Strong and ductile Damascus steels by additive manufacturing
Dr. Philipp Kürnsteiner, Prof. Eric Jägle and their team at the Max-Planck-Institut für Eisenforschung (MPIE) designed, together with colleagues from the Fraunhofer Institute for Laser Technology, a new strong and ductile steel, imitating the layered structure of Damascus steels. They were able to exploit the intrinsic heat treatment during additive manufacturing, thus saving time and costs of the usual post-process heat treatment. The scientists recently published their findings in ‘Nature’.
“We designed a new iron, nickel and titanium based steel that is tailor-made for additive manufacturing processes. This new steel is capable of exploiting advantages of directed energy deposition, such as the intrinsic heat treatment capability. By controlling the temperature and cooling rates, we were able to digitally control the alloys’ microstructure layer by layer and gained a maraging steel with adjustable properties”, explains Kürnsteiner, postdoctoral researcher in the groups “Alloys for Additive Manufacturing” (AAM) and “Atom Probe Tomography” and first author of the ‘Nature’ publication. Directed energy deposition is one of the most popular additive manufacturing techniques. Samples are built from computer models in a fully digitalized manner by melting metallic powder with a focused laser beam. The layer by layer construction, typical for additive manufacturing processes, gave the chance to mimic the structure of Damascus steels.
Soft and hard layers
Damascus steels gain their high strength and ductility through a structure of soft and hard layers, which is achieved through repeated folding and forging. “Instead of folding and forging, we used the digital control over the process parameters. We exploited the complex thermal history of additive manufacturing, including cyclic re-heating to trigger the phase transformations needed for high strength and ductility: first, a formation of a nickel rich martensite microstructure transformed from austenite. Second, the formation of nickel-titanium precipitates, which leads to a hardening effect.”, explains Jägle, head of the AAM group and since January 2020 also professor at the Universität der Bundeswehr München. The scientists gained control over the cooling-down of the sample via specific pause times that were introduced during the additive manufacturing process. This allowed to control the sequence of the two phase transformations and hence alternate between hardened and non-hardened regions.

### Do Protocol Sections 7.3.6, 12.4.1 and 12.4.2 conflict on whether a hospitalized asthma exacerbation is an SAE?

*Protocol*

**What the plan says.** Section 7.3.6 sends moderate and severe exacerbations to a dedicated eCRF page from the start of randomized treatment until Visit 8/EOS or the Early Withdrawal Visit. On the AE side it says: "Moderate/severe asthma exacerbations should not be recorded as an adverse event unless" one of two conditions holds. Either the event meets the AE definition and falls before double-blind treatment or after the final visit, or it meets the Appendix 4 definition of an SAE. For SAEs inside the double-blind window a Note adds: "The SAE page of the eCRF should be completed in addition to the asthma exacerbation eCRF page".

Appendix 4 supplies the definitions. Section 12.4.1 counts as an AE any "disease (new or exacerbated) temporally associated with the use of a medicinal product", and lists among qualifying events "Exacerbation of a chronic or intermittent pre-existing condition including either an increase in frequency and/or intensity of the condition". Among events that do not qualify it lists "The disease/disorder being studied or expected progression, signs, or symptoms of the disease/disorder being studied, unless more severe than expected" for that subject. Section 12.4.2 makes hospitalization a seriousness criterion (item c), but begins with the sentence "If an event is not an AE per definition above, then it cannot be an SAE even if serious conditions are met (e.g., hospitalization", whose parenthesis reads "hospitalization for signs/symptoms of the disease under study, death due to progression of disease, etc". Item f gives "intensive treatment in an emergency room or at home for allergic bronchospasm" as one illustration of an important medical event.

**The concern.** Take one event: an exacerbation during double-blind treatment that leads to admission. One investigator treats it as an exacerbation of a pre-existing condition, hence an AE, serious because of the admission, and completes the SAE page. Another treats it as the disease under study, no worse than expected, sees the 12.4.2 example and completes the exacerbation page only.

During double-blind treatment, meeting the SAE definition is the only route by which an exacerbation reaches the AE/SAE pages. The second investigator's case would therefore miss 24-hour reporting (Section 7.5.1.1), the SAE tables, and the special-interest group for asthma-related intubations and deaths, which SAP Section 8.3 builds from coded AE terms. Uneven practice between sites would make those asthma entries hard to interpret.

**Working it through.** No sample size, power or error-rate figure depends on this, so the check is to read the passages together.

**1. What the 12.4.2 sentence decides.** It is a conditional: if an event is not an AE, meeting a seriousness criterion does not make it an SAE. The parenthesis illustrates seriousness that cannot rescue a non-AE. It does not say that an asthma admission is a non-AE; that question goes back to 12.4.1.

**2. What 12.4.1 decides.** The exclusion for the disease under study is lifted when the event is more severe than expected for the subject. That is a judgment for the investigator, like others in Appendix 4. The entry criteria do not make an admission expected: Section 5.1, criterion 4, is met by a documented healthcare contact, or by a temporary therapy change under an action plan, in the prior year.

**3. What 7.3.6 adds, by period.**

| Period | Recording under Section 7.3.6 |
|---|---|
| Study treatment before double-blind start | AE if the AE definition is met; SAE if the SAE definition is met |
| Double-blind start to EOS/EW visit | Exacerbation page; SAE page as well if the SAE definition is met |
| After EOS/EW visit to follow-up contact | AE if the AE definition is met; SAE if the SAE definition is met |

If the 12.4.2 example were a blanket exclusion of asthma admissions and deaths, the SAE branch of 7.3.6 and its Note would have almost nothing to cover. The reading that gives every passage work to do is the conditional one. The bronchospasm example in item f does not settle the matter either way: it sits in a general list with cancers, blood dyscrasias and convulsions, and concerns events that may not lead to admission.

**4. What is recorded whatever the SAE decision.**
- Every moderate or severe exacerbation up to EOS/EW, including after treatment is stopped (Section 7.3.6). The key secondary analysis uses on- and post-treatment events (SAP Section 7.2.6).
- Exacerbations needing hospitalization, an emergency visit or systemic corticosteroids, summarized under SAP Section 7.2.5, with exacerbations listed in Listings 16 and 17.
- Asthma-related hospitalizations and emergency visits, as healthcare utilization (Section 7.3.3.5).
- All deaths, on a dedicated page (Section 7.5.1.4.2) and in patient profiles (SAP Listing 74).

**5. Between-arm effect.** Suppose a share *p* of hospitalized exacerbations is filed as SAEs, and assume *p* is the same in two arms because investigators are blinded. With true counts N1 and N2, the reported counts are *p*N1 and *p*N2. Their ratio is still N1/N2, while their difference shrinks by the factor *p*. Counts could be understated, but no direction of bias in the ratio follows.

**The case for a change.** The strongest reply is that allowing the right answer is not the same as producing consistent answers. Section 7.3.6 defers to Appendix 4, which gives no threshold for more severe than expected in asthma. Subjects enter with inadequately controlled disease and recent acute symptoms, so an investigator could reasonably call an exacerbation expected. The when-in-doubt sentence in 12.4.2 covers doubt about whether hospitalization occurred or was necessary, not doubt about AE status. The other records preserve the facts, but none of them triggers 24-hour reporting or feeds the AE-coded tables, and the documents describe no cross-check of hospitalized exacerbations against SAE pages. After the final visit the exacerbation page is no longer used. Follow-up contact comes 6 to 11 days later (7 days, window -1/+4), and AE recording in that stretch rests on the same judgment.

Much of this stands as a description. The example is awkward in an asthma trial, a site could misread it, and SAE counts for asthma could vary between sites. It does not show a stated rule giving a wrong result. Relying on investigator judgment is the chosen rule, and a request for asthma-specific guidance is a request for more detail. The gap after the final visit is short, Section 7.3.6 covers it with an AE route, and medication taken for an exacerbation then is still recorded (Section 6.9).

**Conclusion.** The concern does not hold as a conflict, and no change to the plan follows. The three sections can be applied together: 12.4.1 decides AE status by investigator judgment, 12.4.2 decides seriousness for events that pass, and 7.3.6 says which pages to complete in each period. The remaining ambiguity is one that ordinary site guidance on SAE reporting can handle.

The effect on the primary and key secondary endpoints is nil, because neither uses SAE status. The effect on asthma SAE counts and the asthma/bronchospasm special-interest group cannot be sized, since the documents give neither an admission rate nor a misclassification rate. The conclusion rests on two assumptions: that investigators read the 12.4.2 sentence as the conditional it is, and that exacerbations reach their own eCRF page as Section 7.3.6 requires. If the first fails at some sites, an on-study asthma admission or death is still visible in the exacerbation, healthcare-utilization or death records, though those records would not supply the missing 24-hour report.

In order to study the complex and highly hierarchical microstructure of additively manufactured steels, a combination of different analytical techniques including electron backscatter diffraction and atom probe tomography was used. This allowed to draw a complete picture of the microstructure ranging from hardened layers occurring on a millimetre length scale to solidification structures on a micrometre scale down to nanometre sized nickel-titanium precipitates that were triggered by the intrinsic heat treatment.
“Other conceivable possibilities to control the in situ heat treatment, besides tuning the pause length of the laser, could be tuning the laser power, its scan path or applying external heating and cooling methods. We are testing the different possibilities now together with our partners from the Fraunhofer Institute for Laser Technology. This opens new doors to locally adjust the microstructure of complex three-dimensional parts if our approach is coupled with powerful process simulation software. Additionally, our approach is suitable to a wide range of alloys and additive manufacturing processes.”, explains Kürnsteiner.
The MPIE scientists were able to show that the intrinsic heat treatment during laser additive manufacturing gives the chance to locally adjust microstructures. The ability of manipulating the microstructure is best usable in alloys that can optimally react to the specific conditions of additive manufacturing, as shown for the newly developed Fe19Ni5Ti steel. The aim is now to design more alloys that profit from the in situ precipitation hardening and local microstructure control provided by additive manufacturing. The opportunity to locally tailor microstructures and mechanical properties opens new possibilities for manufacturing. Tools or construction parts could be built with soft cores and hard outer skins without additional coatings or other hardening treatments.